BSU dislikes School of Theatre Art’s play “Appropriate”

By Farah Bassyouni Oct 14, 2022

The School of Theatre Arts put on their first production of the semester, Appropriate by Branden Jacob-Jenkins, October 5-8. Before the opening night, Illinois Wesleyan students received an email warning that the play deals with “difficult themes about systemic racism” and gave a content disclosure. 

The play is about three adult white siblings who look through their late father’s mementos, only to discover KKK paraphernalia among other disturbing possessions. Dealing with the dynamics of a dysfunctional white family, Appropriate includes offensive language, racism, white supremacy, antisemitism and homophobia. 

The email also emphasized the play’s relevance as it provides the opportunity to “reflect on how race and racism adversely affect every facet of our lives,”

Unfortunately, most students who deal with racism on a regular basis are already quite familiar with these themes and were disappointed to see that the play catered to a largely white audience. Black Student Union released an Instagram post voicing their concerns and disapproval with the way the play was handled. “The play, in its entirety, fails to adequately address the pressing reality of its findings. Alternatively, it uses comedy to brush over said reality,” the post said.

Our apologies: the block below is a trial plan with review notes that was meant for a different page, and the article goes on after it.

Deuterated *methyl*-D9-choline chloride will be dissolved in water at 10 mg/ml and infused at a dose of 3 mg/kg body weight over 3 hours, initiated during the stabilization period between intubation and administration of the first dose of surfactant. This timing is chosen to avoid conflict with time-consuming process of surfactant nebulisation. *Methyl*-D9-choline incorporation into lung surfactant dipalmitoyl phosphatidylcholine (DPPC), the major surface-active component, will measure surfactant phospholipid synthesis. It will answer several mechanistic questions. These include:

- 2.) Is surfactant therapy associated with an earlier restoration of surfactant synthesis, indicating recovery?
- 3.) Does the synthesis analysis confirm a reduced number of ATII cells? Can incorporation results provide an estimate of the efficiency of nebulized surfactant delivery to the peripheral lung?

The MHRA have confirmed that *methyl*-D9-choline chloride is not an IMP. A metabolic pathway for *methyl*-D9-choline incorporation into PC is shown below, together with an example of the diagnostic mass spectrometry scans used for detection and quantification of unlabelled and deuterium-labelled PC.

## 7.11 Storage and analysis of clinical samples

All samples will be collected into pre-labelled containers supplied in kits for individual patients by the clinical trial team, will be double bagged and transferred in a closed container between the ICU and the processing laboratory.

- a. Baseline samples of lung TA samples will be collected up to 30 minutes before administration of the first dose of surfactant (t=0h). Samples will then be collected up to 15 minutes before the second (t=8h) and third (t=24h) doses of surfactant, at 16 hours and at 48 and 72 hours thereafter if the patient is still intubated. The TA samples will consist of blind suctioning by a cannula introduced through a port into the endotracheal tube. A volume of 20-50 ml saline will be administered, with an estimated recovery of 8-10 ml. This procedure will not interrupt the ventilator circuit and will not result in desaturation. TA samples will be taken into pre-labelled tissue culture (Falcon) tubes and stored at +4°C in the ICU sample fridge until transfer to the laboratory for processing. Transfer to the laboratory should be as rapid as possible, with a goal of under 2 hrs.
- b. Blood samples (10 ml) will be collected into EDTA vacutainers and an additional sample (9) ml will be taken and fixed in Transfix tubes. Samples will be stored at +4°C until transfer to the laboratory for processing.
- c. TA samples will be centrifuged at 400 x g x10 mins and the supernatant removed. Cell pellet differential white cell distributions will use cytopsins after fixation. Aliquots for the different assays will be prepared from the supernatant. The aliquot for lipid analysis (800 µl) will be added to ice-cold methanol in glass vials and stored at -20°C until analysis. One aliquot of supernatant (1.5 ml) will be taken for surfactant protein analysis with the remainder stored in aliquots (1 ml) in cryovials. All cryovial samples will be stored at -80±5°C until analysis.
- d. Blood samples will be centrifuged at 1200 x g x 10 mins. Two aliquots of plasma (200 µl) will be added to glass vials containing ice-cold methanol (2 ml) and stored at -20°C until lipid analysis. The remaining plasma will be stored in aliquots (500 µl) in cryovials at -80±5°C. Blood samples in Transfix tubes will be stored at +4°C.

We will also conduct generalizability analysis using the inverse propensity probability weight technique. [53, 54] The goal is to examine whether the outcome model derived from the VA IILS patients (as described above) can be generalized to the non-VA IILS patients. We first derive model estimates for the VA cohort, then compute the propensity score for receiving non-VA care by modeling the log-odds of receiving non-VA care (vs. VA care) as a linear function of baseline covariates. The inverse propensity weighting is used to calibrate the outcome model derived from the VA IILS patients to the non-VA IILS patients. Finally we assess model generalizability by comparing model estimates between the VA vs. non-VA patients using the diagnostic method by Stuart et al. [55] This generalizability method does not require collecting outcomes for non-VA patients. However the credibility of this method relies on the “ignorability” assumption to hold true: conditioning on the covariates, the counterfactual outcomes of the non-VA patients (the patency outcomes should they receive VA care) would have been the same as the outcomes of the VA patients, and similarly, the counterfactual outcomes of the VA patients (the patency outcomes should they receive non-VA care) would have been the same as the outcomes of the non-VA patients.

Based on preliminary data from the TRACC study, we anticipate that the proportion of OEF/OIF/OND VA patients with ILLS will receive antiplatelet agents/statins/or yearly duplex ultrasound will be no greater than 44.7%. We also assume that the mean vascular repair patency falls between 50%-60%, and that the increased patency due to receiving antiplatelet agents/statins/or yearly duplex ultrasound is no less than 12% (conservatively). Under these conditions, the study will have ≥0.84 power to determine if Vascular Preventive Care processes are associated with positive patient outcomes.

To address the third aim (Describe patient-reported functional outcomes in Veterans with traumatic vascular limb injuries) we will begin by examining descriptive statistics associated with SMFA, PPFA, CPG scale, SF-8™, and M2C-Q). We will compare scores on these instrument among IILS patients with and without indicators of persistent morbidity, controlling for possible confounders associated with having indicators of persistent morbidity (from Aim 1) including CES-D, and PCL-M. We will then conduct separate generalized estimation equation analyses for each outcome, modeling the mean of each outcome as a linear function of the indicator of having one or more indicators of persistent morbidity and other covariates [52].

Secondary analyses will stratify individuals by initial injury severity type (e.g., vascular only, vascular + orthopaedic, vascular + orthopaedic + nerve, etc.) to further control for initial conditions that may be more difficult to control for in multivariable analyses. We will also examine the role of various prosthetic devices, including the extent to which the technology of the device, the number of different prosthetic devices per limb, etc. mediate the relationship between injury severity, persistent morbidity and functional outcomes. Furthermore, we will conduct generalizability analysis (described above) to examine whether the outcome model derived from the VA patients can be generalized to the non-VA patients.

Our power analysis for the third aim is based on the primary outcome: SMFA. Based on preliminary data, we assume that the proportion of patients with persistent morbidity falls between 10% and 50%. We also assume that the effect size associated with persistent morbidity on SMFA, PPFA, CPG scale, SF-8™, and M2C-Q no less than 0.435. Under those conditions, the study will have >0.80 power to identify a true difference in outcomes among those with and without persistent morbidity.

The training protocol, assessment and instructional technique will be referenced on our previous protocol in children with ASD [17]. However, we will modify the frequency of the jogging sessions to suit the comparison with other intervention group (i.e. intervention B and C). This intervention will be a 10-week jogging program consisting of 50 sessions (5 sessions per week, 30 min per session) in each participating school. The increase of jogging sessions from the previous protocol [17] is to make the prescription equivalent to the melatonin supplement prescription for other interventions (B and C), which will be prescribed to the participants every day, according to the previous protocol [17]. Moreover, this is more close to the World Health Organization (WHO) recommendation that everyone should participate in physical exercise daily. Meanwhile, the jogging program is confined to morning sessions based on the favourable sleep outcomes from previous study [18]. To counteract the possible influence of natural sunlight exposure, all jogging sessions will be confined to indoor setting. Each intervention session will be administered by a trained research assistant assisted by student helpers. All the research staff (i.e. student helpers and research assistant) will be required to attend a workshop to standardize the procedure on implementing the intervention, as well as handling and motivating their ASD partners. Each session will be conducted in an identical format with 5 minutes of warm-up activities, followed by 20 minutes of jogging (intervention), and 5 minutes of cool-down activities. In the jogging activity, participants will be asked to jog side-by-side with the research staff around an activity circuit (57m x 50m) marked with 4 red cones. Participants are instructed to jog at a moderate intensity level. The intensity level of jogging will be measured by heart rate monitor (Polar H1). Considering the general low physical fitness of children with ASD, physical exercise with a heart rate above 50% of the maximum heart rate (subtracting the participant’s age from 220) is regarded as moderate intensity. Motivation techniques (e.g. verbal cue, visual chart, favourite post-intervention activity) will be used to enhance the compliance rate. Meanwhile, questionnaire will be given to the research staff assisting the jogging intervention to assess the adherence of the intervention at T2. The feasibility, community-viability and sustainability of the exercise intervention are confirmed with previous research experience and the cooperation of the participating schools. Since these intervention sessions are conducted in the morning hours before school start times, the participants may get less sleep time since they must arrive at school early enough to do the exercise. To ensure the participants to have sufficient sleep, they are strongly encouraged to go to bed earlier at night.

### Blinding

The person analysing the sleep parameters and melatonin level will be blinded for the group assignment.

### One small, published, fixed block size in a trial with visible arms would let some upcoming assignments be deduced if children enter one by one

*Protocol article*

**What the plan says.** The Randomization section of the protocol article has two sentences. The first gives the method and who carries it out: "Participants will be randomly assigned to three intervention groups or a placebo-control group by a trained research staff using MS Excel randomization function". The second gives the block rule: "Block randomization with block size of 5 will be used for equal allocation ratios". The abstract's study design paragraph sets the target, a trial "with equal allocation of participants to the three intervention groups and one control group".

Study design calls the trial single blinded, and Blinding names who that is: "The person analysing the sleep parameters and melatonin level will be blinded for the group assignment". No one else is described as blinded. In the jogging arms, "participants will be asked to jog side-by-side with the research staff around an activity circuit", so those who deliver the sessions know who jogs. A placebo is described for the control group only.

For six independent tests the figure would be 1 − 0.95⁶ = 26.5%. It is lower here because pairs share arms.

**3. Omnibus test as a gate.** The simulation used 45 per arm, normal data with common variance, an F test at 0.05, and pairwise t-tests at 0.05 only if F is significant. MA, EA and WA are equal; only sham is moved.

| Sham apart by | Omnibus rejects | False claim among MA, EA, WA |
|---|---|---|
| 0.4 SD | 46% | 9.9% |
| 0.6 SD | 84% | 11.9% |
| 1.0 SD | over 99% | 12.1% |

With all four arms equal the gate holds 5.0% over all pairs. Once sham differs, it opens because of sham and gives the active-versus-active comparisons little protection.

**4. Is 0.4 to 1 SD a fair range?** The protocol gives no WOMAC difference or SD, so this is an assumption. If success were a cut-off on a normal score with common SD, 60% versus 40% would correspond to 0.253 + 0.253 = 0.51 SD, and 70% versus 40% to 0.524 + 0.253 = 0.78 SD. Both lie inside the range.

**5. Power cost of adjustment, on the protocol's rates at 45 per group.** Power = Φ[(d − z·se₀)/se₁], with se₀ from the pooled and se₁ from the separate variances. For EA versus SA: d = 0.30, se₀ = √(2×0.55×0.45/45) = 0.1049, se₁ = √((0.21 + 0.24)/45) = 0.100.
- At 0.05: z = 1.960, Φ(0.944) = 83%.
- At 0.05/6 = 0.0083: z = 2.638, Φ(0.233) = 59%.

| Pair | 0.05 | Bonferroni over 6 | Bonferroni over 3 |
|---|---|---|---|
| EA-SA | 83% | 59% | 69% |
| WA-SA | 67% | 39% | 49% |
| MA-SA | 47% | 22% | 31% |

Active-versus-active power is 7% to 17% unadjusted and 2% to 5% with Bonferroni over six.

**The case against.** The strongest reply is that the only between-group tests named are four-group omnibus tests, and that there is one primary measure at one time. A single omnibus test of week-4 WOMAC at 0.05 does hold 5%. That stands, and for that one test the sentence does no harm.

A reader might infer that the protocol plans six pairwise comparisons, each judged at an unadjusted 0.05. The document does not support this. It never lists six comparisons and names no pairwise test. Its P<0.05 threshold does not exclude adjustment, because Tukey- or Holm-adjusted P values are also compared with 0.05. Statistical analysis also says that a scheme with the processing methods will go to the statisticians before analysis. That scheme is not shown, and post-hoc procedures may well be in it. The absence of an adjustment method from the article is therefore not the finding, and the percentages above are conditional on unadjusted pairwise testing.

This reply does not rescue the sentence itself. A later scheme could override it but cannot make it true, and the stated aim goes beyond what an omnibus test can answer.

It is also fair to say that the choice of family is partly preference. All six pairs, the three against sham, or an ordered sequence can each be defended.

BSU felt the play did not further the conversation of racial trauma, and instead used racism as a prop in the production. “The audience was mostly old white people, and they were laughing at things that were meant to be serious. The message did not get across,” said Asia Rogers, the programming chair of BSU.

Members of BSU’s executive board felt the play did not serve its function, and instead reaffirmed and validated biases. “There wasn’t even a pre or post show talk to dissect any of the themes. Giving a voice to topics like that makes the voices of marginalized people on campus smaller,” Rogers said. 

SoTA’s campus-wide email also discussed the relevance of giving theater students the opportunity to perform “challenging roles”, and brought in professional Guests Artists of Color who specialize in education, research and production experience surrounding systemic racism.

However, there was dissatisfaction that people of color were not represented in the play, and that the people of color who were involved in the crew did not feel comfortable voicing their opinions. 

“They didn’t feel like they could say anything about it because it would’ve jeopardized their career in SoTA. It’s just very distasteful,” Chrishana Simon, social media chair of BSU, said. 

“The play could’ve stood on its own without being racially charged,” Rogers said. “To do this while having such a small number of black people in the theater department and have it be the first show of the year? It was just blatant disrespect.”

Related Post